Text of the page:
Author: Scott Kupor
Translation: Zoe Zhou
Many people in the crypto community and other fields have been closely following the SEC's allegations of Telegram, which they believe is another regulatory test for the blockchain space. In a petition filed with the Federal Court in October 2019, the Securities and Exchange Commission stated that Telegram's sale of approximately 2.9 billion digital currencies ("Grams") violated the Securities Act of 1933.
- U.S. court extends Gram token sales ban, promises end-of-April verdict
- Telegram says recent ruling "fundamentally" overturns SEC ban
Extending from encryption to broader issues
The biggest question in this case is whether the things that were initially sold under the "securities" contract were "securities" after the sale. In this case, the "securities" contract was a digital currency purchase agreement (a commitment to deliver tokens in the future) that was sold to investors via Telegram before the network was released. That is, when the network is launched, the digital currency that is the basis of the initial investment contract can be traded on the network; or, more broadly, if the company ceases to exist, (in the case of complete decentralization) the network can still Does it still exist?
But the wider concern is whether Telegram has "financed", which has implications for other industries including digital currencies.
How did that happen?
First of all, some basic knowledge needs to be understood. In the United States, securities can only be sold if they are registered with the Securities and Exchange Commission or meet the conditions for exemption from registration. A typical example of a registered offering is an initial public offering (IPO)-the SEC reviews the information that a company discloses to potential buyers and imposes a series of continuous financial and operational information disclosure requirements on the issuer to protect the open market investor.
The most obvious example is a due diligence conducted by a venture capital firm for Company X's Series A financing. The venture capital company signed a series of legal contracts with company X, which defined the company's rights and restrictions, and remit money to company X. As a result, the company was able to purchase Series A preferred shares of Company X. This is a typical process where a company sells unregistered securities to investors privately.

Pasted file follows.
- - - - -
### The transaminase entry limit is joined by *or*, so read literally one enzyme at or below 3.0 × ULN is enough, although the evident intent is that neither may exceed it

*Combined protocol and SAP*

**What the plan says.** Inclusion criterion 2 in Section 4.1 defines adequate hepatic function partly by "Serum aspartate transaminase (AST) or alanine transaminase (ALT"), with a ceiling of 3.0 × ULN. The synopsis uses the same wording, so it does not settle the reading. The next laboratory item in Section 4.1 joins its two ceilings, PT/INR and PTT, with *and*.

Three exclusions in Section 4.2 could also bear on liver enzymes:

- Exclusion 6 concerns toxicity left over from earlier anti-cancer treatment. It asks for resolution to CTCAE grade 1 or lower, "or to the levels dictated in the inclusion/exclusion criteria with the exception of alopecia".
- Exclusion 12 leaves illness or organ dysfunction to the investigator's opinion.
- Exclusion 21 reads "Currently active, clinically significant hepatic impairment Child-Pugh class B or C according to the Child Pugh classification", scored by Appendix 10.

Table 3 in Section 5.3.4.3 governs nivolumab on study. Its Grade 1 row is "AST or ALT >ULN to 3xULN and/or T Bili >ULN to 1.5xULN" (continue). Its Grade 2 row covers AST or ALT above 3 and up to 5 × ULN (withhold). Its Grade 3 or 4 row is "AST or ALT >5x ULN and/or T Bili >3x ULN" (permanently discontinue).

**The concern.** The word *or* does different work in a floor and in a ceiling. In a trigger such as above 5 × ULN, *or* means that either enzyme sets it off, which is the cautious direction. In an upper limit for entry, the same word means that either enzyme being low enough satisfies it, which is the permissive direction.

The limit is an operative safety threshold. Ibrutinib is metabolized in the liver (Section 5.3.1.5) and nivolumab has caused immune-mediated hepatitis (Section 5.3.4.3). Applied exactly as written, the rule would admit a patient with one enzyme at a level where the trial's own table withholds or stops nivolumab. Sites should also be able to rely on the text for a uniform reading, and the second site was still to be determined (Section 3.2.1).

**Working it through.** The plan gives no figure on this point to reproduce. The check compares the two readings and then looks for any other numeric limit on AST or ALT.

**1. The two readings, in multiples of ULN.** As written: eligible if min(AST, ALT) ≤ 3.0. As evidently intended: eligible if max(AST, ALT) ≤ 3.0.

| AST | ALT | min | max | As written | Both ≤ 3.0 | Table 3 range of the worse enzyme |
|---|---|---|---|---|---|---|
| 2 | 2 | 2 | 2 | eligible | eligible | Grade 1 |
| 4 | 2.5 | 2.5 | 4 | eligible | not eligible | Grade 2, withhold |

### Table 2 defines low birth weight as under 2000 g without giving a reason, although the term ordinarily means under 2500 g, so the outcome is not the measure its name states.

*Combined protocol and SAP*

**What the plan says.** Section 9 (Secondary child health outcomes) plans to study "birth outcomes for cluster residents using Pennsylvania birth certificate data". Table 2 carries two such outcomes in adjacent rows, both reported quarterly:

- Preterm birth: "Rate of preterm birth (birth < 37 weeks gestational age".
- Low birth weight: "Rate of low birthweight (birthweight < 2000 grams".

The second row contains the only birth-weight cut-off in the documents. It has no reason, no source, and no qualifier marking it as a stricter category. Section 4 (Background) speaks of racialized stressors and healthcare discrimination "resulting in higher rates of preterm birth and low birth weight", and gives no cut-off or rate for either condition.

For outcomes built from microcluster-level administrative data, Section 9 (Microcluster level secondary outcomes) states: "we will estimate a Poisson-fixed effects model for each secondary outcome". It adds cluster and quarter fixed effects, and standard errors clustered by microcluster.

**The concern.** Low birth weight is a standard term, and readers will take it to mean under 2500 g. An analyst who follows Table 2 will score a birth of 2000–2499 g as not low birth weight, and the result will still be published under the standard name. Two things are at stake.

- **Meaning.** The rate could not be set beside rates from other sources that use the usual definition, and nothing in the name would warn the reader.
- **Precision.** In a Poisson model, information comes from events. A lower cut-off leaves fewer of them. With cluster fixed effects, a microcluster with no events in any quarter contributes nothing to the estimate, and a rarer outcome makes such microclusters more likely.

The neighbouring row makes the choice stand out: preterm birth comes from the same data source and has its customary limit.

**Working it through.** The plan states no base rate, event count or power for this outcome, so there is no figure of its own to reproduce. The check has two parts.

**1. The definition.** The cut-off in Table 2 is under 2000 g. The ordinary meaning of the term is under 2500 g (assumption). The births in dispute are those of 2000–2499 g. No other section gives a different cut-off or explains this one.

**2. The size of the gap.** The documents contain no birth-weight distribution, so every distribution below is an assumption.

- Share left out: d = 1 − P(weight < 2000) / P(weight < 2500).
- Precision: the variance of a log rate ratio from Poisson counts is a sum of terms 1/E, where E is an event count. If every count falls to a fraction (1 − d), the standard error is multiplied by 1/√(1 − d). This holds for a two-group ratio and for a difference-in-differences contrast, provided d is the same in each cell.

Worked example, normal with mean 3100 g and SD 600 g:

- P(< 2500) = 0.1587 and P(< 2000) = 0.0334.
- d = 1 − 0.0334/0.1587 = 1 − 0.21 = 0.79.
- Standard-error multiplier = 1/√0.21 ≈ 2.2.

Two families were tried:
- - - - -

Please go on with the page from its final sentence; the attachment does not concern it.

Why is this important?
This is a common law born in the 1970s. This rule has always been an important factor in the rise of the venture capital industry, which has spawned many important companies, which in turn has created employment and economic growth …
Instead, the SEC stated in an initial lawsuit that private institutional investors who signed a Telegram purchase agreement (sold privately as securities under appropriate regulatory regulations) did so to distribute digital currency to unsuspecting investors. Rather than through an orderly sale to qualified investors who meet the requirements of the US Securities and Exchange Commission Reg.D to register for exemption before applying.
In a legal sense, the SEC means that these investors are actually "underwriters", that is, intermediaries that buy Grams, whose purpose is to sell Grams or its underlying assets to an unsuspecting public. This not only contradicts the regulatory requirements established around Regulation 144 over the past 50 years, but also questions the nature of the purchase of private securities and the possibility of resale of these securities in private or public markets.
So why should we care about these? Because if the SEC's explanation is established, buyers of non-publicly issued securities can be considered underwriters. This has two major effects:
- First, traditional underwriters (such as investment banks) may be held liable for any material misstatements or false statements made by the securities issuer. This is reasonable under the traditional underwriting model, because underwriters pay a certain fee when selling and selling securities—they are responsible for ensuring that information is fully and appropriately disclosed to buyers. However, according to the SEC's interpretation of the Telegram case under Regulation 144, any buyer of private securities will now be considered an underwriter. It may therefore be liable for the issuer's misconduct. This could mean that the buyer of the securities could theoretically sue another buyer for the bad behavior of the issuer / seller. This is obviously unreasonable.
- Second, if the buyer is considered an underwriter, they may not be able to resell the legally common exemption for the security in the future. This is because in the Telegram case, although the case met the holding period stipulated in Regulation 144, the SEC's vision of a profitable sale was equated with an intent to sell to an unsuspecting public, so this was not allowed. Similarly, people will come to a strange conclusion: if people are unable to sell securities in the future when they comply with current laws and regulations, why should they buy securities?
If policymakers want to change the process of private enterprise financing and create businesses that can create value in other ways, they should respect normal rulemaking and legislative procedures, rather than seeking to change policy through enforcement action.